Mason: We need the fire of the Spirit

Mason

 

 

Children shouldn’t play with matches, but boys will be boys, and I must confess I was fascinated by fire as a child. To strike a match and watch the flame dance and flare fascinated me. But I soon learned fire wasn’t meant for amusement.

Pentecost teaches us that there is a fire not to be feared, but to fill us and free us.

Those gathered in Jerusalem in the upper room on that day were fearful and limited by their own perspectives, until the wind blew through their midst and their fears gave way to the Spirit setting them afire with truth and love. Until then, those who had followed Jesus were uncertain what to do or be about. His words had given them hope that they would not be alone to follow in His way, but they were not sure where to turn. On that day as the wind blew He turned them inside out, opened their eyes and loosened their tongues to speak and live His love out.

Without the Spirit they were focused only on keeping his memory – preserving the past. When Christ ascended and the Spirit descended, his followers were set afire with passion for mission and ministry beyond their circle and out into the fullness of creation.

Until Pentecost their gaze was inward, but after Pentecost they were not tied up in themselves and their own agendas. Pentecost pulls us out of our comfort zones, away from our closed circles and forces us to hear in new ways the truth of His love. That love can’t be contained in one place or restricted to one language. Life in the Spirit is inclusive and extravagant. Unlike life in the flesh, life in the Spirit is not concerned with how others see us. When our lives are lived only “skin deep,” we fear the passionate fire of the Spirit.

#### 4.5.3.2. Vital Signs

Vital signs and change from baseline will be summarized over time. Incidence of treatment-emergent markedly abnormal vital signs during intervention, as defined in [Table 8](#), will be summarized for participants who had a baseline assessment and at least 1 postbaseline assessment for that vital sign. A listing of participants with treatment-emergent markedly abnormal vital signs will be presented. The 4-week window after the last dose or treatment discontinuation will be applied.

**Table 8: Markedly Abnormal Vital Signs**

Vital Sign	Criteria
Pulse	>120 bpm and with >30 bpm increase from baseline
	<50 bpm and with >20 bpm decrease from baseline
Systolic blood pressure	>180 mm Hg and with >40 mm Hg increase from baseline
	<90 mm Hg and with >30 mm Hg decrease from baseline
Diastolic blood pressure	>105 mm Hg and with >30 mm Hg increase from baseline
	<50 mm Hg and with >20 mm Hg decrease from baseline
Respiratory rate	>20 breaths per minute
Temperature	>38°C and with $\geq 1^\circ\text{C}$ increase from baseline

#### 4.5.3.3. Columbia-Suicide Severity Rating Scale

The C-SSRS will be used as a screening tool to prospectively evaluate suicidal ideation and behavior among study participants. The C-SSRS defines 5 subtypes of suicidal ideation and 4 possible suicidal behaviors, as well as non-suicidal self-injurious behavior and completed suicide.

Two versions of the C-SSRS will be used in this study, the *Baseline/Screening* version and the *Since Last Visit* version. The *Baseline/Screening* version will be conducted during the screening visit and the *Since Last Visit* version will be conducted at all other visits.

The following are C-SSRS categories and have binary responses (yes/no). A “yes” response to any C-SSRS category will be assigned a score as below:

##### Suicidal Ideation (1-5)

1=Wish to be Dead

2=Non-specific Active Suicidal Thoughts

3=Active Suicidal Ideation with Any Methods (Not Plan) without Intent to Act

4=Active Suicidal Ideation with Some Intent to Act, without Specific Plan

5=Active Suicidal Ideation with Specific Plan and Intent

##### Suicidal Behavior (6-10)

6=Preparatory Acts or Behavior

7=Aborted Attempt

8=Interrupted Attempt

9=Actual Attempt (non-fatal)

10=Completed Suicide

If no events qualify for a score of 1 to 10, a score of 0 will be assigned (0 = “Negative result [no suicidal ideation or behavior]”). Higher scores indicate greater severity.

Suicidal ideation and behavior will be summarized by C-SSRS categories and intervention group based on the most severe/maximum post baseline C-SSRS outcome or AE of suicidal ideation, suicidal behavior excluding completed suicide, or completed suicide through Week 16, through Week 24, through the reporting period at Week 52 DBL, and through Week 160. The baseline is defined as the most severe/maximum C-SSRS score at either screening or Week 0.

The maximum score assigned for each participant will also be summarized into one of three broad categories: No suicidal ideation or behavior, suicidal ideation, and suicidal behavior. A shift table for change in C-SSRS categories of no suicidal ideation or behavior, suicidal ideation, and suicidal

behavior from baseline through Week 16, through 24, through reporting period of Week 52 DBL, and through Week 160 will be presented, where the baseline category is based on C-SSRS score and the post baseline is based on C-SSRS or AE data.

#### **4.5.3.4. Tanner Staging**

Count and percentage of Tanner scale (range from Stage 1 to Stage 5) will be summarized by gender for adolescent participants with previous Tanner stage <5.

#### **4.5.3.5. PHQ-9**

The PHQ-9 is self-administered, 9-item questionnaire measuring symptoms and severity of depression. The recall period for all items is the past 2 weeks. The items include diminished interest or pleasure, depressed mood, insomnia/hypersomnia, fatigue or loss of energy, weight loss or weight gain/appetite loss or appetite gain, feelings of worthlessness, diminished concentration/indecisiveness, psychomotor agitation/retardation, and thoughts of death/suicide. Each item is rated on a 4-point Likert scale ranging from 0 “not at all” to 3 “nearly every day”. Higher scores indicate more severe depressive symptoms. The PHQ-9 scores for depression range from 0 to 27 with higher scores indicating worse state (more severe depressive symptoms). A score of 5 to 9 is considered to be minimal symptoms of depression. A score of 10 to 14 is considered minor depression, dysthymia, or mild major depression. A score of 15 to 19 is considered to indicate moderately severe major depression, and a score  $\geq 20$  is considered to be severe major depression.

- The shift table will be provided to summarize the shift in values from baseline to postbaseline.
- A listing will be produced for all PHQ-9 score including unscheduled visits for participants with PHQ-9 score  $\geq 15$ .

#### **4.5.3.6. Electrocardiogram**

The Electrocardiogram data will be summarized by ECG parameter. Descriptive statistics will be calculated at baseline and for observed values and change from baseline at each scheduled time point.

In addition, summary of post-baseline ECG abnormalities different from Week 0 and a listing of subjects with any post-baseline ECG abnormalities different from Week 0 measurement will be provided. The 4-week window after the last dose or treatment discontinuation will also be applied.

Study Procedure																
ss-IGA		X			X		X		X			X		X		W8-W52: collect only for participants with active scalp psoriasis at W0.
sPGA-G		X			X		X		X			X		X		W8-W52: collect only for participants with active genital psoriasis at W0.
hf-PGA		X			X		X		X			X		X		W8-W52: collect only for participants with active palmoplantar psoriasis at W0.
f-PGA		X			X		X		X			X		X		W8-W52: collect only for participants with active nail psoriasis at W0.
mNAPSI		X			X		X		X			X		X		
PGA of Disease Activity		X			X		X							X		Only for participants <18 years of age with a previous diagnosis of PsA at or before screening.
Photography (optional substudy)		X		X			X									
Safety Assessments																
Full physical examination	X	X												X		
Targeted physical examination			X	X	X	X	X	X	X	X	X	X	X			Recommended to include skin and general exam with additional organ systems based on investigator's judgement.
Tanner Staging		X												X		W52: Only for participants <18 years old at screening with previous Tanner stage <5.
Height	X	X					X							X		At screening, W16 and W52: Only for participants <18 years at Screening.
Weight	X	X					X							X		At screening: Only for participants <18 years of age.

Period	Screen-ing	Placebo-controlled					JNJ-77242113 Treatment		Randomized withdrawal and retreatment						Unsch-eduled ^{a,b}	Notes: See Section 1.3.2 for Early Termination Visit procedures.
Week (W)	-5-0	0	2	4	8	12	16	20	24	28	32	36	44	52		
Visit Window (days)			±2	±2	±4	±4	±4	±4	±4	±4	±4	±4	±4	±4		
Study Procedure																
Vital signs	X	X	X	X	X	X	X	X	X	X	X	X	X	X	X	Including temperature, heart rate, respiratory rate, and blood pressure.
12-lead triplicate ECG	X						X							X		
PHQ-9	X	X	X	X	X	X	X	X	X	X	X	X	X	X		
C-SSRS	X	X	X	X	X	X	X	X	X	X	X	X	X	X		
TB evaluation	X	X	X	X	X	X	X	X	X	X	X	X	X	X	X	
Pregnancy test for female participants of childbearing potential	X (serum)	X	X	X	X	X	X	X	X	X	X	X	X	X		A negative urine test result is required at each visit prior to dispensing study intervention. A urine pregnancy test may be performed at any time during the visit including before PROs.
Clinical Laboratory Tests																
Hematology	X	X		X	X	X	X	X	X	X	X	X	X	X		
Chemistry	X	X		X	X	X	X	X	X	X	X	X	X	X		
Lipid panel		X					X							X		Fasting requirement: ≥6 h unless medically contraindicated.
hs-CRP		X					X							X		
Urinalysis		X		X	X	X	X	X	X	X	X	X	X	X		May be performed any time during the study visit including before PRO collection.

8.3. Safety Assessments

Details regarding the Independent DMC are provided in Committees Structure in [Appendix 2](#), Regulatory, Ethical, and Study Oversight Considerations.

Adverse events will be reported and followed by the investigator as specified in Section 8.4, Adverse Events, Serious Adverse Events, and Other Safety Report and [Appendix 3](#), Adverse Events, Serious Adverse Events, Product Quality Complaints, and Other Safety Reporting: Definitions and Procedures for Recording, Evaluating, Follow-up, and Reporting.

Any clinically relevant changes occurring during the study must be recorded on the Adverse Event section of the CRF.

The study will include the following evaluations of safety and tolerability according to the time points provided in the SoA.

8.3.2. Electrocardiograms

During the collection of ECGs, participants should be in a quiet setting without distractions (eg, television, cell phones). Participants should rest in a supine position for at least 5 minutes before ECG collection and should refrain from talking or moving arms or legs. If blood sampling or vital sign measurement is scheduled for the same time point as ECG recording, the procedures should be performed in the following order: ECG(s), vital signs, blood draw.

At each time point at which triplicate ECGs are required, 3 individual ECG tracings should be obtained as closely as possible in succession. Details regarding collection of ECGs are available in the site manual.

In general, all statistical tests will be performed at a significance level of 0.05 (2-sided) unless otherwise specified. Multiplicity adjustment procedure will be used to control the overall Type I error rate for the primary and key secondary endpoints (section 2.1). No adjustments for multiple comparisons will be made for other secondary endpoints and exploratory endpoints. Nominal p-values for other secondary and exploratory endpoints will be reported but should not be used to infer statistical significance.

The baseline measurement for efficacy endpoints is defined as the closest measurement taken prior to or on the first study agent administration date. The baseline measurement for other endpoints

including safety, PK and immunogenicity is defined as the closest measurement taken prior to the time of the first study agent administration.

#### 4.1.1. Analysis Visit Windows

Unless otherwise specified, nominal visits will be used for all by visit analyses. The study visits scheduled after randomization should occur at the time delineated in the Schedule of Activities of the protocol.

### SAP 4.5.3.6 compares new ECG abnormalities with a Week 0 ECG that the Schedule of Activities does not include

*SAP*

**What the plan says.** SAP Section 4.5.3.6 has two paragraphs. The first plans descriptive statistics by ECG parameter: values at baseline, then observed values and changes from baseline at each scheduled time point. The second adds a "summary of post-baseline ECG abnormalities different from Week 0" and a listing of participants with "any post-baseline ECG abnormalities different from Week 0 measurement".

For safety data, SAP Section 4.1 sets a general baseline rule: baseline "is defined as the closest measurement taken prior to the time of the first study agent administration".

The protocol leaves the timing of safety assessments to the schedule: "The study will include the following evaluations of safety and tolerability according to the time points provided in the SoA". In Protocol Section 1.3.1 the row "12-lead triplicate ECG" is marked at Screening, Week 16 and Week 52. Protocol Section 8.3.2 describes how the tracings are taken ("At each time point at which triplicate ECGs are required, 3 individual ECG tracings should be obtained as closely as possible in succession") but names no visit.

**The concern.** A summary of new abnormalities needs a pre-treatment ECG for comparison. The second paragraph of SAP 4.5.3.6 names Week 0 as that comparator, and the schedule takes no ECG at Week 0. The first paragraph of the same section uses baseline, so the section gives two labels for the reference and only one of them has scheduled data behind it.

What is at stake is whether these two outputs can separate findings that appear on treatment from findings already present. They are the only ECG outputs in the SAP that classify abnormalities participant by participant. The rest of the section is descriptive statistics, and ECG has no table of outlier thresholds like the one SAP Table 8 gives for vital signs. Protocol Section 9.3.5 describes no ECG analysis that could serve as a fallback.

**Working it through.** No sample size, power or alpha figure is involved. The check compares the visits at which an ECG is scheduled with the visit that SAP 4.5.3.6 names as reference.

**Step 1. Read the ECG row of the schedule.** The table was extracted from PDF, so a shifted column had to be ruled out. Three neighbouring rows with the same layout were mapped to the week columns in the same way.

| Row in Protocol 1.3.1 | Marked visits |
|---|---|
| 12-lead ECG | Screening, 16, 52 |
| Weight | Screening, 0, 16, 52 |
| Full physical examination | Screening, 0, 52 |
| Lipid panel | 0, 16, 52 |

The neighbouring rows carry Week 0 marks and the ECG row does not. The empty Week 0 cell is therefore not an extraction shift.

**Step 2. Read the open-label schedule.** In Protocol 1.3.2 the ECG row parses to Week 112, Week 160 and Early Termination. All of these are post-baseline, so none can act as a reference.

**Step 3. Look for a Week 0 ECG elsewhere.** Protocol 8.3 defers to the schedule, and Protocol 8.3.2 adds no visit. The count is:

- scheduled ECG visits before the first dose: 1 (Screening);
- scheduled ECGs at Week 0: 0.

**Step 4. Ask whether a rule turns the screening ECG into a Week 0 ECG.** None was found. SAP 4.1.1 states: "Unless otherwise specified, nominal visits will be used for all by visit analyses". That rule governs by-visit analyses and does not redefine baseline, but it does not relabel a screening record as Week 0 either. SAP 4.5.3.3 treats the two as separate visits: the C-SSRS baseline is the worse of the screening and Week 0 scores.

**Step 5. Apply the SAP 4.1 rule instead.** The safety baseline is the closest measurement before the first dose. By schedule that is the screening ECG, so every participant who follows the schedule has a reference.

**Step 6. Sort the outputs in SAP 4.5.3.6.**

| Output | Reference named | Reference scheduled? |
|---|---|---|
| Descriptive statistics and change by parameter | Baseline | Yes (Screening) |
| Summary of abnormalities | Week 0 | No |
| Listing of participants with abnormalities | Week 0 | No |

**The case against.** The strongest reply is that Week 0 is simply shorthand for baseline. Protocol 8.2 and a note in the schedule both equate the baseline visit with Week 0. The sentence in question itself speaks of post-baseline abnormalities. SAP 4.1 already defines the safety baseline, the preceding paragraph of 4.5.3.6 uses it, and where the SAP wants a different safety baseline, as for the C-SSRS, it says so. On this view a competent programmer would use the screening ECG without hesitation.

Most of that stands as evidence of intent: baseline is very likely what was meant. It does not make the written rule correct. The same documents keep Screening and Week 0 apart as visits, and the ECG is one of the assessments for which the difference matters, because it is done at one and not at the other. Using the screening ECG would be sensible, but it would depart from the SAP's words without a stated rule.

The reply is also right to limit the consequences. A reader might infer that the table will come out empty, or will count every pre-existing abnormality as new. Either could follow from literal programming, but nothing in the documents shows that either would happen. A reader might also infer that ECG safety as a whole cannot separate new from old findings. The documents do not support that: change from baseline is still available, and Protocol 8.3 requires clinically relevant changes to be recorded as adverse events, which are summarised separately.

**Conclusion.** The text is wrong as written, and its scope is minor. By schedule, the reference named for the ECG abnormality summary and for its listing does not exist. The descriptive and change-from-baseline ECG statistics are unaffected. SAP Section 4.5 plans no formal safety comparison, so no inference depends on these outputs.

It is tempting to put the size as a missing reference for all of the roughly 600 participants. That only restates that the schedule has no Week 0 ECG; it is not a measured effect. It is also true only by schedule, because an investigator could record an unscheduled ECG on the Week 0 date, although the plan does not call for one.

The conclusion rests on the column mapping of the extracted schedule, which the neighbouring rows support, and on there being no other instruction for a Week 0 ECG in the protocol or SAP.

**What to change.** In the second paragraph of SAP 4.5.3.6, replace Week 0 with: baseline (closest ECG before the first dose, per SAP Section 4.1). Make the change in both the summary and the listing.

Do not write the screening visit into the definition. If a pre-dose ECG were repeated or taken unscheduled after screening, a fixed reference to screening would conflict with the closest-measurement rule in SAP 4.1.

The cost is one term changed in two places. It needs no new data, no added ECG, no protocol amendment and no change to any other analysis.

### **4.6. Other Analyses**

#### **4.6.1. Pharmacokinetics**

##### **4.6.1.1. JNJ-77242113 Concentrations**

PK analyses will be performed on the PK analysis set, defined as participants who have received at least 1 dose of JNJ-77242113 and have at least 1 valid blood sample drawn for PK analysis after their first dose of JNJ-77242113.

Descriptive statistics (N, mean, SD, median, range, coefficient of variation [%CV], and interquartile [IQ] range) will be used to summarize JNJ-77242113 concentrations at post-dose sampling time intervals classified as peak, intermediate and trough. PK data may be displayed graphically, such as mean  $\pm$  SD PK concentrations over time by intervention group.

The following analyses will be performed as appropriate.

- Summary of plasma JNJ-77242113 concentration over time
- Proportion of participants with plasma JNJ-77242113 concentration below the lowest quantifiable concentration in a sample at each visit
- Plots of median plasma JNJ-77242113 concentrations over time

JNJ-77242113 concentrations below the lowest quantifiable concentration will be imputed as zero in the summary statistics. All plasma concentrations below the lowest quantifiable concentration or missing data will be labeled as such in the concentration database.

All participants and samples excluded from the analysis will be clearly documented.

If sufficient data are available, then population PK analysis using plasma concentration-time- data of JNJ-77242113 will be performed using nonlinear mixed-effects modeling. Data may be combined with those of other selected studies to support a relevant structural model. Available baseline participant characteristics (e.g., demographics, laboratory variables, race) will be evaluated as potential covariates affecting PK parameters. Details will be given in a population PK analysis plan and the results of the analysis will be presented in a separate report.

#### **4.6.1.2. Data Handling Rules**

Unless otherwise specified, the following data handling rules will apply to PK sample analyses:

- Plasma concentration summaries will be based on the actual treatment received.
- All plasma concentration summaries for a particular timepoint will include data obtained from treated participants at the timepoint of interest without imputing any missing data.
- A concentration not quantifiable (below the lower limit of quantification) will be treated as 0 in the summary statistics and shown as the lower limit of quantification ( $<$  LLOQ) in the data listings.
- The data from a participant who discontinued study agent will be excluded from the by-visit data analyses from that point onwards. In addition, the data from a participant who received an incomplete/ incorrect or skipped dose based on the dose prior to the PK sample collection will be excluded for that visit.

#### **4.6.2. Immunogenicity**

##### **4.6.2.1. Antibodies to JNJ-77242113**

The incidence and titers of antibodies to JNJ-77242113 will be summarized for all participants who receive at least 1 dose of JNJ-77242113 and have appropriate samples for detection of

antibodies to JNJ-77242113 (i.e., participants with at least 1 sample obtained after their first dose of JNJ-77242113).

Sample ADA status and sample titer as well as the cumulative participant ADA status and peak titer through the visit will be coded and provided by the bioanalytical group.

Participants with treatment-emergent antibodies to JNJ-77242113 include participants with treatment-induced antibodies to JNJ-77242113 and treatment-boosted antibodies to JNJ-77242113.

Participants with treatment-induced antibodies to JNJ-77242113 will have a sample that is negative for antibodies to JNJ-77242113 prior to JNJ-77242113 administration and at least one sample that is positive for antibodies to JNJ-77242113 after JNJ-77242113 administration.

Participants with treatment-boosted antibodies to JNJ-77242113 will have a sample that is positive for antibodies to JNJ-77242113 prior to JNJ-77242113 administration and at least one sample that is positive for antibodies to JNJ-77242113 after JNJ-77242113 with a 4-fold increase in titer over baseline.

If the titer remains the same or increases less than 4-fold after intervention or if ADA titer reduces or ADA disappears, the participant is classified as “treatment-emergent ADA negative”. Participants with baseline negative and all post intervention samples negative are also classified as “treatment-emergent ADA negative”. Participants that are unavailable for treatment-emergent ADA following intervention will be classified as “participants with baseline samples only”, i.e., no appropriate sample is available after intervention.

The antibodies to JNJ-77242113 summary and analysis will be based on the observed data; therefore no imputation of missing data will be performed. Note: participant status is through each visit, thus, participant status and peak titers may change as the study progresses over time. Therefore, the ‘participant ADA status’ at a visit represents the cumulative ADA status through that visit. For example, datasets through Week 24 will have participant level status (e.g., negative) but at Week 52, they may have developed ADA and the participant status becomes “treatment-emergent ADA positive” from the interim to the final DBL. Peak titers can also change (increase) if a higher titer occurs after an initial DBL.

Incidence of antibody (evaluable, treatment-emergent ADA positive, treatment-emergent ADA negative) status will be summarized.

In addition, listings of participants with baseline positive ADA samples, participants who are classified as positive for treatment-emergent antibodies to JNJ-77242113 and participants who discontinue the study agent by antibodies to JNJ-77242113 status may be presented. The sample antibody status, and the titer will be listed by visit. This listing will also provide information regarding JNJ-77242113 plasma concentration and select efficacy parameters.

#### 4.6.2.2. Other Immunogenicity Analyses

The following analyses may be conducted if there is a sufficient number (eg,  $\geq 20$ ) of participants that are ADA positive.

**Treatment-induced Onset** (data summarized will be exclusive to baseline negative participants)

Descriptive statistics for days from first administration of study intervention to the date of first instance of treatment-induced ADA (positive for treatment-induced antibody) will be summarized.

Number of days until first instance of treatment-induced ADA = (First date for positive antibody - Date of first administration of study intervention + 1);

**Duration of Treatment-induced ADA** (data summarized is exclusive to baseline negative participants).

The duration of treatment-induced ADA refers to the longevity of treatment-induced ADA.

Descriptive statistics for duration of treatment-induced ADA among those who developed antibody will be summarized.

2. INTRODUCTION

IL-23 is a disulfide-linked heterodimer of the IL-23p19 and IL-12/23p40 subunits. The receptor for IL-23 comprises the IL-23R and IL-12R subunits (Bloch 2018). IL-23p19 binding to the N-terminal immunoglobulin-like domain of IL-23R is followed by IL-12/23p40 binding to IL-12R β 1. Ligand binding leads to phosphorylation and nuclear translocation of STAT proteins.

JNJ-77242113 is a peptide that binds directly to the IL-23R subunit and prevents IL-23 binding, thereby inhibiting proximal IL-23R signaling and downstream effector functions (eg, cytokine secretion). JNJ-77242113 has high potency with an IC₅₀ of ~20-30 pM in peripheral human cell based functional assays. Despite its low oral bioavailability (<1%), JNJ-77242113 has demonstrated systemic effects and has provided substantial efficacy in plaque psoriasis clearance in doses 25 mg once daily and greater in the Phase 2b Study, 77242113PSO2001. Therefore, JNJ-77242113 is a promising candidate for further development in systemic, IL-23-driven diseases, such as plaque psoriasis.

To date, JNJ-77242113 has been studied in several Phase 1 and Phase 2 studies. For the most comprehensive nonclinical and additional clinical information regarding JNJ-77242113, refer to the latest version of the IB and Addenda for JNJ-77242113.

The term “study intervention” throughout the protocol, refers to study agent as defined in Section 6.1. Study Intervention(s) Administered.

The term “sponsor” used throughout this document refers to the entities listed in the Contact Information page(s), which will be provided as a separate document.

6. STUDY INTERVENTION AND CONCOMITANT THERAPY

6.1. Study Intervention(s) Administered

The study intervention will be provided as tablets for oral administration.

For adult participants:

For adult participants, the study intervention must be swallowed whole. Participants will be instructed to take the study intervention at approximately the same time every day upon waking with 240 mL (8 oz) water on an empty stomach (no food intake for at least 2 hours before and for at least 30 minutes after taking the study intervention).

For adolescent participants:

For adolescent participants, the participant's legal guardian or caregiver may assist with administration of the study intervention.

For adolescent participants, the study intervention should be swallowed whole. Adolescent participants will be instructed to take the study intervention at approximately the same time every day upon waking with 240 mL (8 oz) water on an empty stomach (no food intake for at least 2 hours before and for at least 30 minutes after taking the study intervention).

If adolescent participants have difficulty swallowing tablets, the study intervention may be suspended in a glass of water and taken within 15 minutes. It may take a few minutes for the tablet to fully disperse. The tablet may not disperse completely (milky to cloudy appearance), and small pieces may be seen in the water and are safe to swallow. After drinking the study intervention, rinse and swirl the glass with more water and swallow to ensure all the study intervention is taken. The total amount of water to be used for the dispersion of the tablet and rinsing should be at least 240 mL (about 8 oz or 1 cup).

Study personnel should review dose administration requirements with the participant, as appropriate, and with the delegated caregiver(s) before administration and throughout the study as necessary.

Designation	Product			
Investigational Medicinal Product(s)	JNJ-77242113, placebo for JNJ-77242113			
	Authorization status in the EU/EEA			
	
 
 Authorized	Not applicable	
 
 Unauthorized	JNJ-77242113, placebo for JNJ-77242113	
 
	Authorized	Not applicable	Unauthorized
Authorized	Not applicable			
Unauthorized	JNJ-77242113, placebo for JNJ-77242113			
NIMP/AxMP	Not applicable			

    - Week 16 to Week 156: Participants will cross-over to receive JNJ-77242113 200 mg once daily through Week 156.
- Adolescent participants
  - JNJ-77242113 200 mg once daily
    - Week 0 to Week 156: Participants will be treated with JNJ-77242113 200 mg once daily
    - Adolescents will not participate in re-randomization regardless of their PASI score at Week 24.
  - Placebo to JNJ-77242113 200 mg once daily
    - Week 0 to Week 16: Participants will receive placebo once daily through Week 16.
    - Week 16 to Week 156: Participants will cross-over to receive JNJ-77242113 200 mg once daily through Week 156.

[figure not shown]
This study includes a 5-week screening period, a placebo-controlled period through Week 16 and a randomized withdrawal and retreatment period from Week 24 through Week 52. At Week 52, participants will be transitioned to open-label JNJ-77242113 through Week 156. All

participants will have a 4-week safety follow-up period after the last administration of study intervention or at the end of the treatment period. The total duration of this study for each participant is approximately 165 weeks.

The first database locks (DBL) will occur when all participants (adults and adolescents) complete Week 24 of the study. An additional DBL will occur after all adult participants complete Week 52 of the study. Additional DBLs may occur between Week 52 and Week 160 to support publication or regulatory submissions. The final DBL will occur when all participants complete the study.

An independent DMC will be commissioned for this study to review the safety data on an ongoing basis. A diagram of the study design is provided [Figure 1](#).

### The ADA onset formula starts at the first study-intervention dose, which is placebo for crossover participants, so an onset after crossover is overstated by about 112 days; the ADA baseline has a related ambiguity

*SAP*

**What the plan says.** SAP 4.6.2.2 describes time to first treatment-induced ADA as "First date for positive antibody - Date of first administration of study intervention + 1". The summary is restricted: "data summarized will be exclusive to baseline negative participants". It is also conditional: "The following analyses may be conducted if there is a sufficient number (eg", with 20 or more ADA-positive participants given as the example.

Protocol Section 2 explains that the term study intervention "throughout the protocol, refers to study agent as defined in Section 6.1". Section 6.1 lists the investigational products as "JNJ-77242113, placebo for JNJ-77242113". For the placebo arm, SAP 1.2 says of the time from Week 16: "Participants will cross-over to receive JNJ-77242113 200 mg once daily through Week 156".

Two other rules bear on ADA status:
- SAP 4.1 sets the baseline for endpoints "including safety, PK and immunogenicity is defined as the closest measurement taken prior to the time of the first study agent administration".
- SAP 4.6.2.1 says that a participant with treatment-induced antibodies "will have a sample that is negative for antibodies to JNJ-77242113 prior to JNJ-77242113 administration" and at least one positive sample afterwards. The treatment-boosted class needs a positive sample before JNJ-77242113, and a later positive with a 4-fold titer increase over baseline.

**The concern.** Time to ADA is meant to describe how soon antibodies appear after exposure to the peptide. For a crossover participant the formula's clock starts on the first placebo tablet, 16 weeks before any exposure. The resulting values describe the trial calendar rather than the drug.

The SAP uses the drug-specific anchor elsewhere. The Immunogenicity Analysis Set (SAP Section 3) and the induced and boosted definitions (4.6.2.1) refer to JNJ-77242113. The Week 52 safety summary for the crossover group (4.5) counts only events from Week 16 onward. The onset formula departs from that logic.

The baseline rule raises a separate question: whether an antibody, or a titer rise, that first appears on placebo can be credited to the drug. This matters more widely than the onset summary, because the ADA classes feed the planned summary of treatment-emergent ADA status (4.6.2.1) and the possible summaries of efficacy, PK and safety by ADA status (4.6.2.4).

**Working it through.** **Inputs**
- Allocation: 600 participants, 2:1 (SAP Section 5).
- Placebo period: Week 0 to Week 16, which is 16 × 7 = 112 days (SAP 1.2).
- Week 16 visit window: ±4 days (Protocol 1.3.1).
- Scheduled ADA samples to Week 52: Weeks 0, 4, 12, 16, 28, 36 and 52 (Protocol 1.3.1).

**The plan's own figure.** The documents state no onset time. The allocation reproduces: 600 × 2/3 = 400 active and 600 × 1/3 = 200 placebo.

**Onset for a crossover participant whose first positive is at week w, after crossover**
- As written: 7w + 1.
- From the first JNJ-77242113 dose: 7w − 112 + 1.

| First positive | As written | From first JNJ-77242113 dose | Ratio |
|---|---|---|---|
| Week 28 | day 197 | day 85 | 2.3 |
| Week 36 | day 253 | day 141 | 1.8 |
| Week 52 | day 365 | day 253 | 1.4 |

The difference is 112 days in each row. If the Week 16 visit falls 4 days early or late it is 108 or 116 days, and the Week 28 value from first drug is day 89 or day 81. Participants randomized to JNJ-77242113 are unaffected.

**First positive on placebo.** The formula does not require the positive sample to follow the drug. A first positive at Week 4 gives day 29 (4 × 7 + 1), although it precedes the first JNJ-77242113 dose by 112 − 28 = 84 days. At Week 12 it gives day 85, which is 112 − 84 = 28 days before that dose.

So much of what is consuming the institutional church today is of the flesh and not the spirit. Like children playing with matches we tease with the fire, and in that there is great danger. Instead, we need to feel the burn: to be taken outside of ourselves, to be reawakened.

Those gathered on the day of Pentecost heard anew the Gospel in many languages, and like the dawn of creation the world became a new place. The Spirit breathed forth the Church.

The word “Spirit” is connected to the word for breath and now must plead as the hymn does “breathe on me breath of God … fill me with life anew.” Without the Spirit we breathe the stale air of self preservation and we are consumed by our own survival.

Annie Dillard, in her book Holy the Firm, tells the story of watching a moth fly into the flame of a candle and getting stuck in its melting wax. Expecting that the creature would be consumed by the flame the writer watches in wonder as the moth instead is preserved in the wax and becomes a burning wick: “She kept burning and as the wax rose in her she burned for two hours as I read by her light, and she glowed within like a hollowed saint, her head became fire.”

This is the burn we need to feel. That is the fire we don’t need to fear.

 

THE REV. BERNARD MASON IS THE PASTOR OF MANN AND MIZE MEMORIAL UNITED METHODIST CHURCHES AND CHAPLAIN AT HEARTLAND HOSPICE.

 

More